Consistent fractionation of 13C in nature and in the laboratory

Growth-rate effects in some haptophyte algae

Robert R. Bidigare, Amim Fluegge, Katherine H. Freeman, Kristi L. Hanson, John M. Hayes, David Hollander, John P. Jasper, Linda L. King, Edward A. Laws, Jeffrey Milder, Frank J Millero, Richard Pancost, Brian N. Popp, Paul A. Steinberg, Stuart G. Wakeham

Research output: Contribution to journalArticle

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Abstract

The carbon isotopic fractionation accompanying formation of biomass by alkenone-producing algae in natural marine environments varies systematically with the concentration of dissolved phosphate. Specifically, if the fractionation is expressed by ε≈ δ e - δ p, where δ e, and δ p are the δ 13C values for dissolved CO 2 and for algal biomass (determined by isotopic analysis of C 37 alkadienones), respectively, and if C e is the concentration of dissolved CO 2, μmol kg -1, then b = 38 +160*[PO 4], where [PO 4] is the concentration of dissolved phosphate, μM, and b = (25 - ε P)C ε. The correlation found between b and [PO 4] is due to effects linking nutrient levels to growth rates and cellular carbon budgets for alkenone-containing algae, most likely by trace-metal limitations on algal growth. The relationship reported here is characteristic of 39 samples (r 2 = 0.95) from the Santa Monica Basin (six different times during the annual cycle), the equatorial Pacific (boreal spring and fall cruises as well as during an iron-enrichment experiment), and the Peru upwelling zone. Points representative of samples from the Sargasso Sea ([PO 4] ≤ 0.1 μM) fall above the b = f[PO 4] line. Analysis of correlations expected between μ(growth rate), ε P, and C e shows that, for our entire data set, most variations in ε p result from variations in μ rather than C e. Accordingly, before concentrations of dissolved CO 2 can be estimated from isotopic fractionations, some means of accounting for variations in growth rate must be found, perhaps by drawing on relationships between [PO 4] and Cd/Ca ratios in shells of planktonic foraminifera.

Original languageEnglish (US)
Pages (from-to)279-292
Number of pages14
JournalGlobal Biogeochemical Cycles
Volume11
Issue number2
StatePublished - 1997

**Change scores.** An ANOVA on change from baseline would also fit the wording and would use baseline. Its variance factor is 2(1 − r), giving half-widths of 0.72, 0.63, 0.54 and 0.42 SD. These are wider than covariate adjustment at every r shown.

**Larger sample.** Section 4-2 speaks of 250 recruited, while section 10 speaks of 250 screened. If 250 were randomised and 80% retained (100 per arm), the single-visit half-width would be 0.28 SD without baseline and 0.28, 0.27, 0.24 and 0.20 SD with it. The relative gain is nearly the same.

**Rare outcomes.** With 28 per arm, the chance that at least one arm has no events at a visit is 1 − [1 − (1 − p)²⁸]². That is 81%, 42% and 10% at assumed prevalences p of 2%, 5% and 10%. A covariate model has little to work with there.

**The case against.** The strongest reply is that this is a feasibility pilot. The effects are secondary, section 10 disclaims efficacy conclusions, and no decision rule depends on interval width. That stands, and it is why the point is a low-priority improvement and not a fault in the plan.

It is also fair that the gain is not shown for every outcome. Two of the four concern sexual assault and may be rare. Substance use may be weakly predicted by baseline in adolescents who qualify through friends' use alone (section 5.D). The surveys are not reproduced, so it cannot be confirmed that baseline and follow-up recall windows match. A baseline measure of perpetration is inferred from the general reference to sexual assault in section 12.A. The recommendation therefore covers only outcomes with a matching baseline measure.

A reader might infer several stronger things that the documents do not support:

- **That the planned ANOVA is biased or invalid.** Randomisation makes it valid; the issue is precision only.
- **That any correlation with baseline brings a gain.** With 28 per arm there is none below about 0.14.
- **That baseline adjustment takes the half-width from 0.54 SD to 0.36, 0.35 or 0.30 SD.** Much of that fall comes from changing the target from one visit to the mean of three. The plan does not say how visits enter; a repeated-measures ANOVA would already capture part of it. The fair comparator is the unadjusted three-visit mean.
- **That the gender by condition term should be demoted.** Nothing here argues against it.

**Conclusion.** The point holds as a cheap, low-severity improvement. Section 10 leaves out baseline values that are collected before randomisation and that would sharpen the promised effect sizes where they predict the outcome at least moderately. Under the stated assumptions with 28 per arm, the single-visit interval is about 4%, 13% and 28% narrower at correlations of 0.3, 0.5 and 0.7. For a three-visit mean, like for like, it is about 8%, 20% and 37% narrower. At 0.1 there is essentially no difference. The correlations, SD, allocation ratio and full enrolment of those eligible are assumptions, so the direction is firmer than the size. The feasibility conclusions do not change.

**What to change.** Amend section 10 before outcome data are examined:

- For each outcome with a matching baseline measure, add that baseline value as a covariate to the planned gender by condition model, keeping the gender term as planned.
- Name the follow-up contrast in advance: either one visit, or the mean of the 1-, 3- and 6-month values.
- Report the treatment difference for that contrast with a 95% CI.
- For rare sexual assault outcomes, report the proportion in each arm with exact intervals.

Fingerprint

Carbon Monoxide
Algae
Fractionation
alkenone
fractionation
alga
isotopic fractionation
Biomass
Carbon
Phosphates
phosphate
isotopic analysis
carbon budget
biomass
planktonic foraminifera
annual cycle
Nutrients
trace metal
marine environment
upwelling

ASJC Scopus subject areas

  • Global and Planetary Change
  • Atmospheric Science
  • Environmental Science(all)
  • Environmental Chemistry

Cite this

Bidigare, R. R., Fluegge, A., Freeman, K. H., Hanson, K. L., Hayes, J. M., Hollander, D., ... Wakeham, S. G. (1997). Consistent fractionation of 13C in nature and in the laboratory: Growth-rate effects in some haptophyte algae. Global Biogeochemical Cycles, 11(2), 279-292.

Consistent fractionation of 13C in nature and in the laboratory : Growth-rate effects in some haptophyte algae. / Bidigare, Robert R.; Fluegge, Amim; Freeman, Katherine H.; Hanson, Kristi L.; Hayes, John M.; Hollander, David; Jasper, John P.; King, Linda L.; Laws, Edward A.; Milder, Jeffrey; Millero, Frank J; Pancost, Richard; Popp, Brian N.; Steinberg, Paul A.; Wakeham, Stuart G.

In: Global Biogeochemical Cycles, Vol. 11, No. 2, 1997, p. 279-292.

Research output: Contribution to journalArticle

Bidigare, RR, Fluegge, A, Freeman, KH, Hanson, KL, Hayes, JM, Hollander, D, Jasper, JP, King, LL, Laws, EA, Milder, J, Millero, FJ, Pancost, R, Popp, BN, Steinberg, PA & Wakeham, SG 1997, 'Consistent fractionation of 13C in nature and in the laboratory: Growth-rate effects in some haptophyte algae', Global Biogeochemical Cycles, vol. 11, no. 2, pp. 279-292.
Bidigare RR, Fluegge A, Freeman KH, Hanson KL, Hayes JM, Hollander D et al. Consistent fractionation of 13C in nature and in the laboratory: Growth-rate effects in some haptophyte algae. Global Biogeochemical Cycles. 1997;11(2):279-292.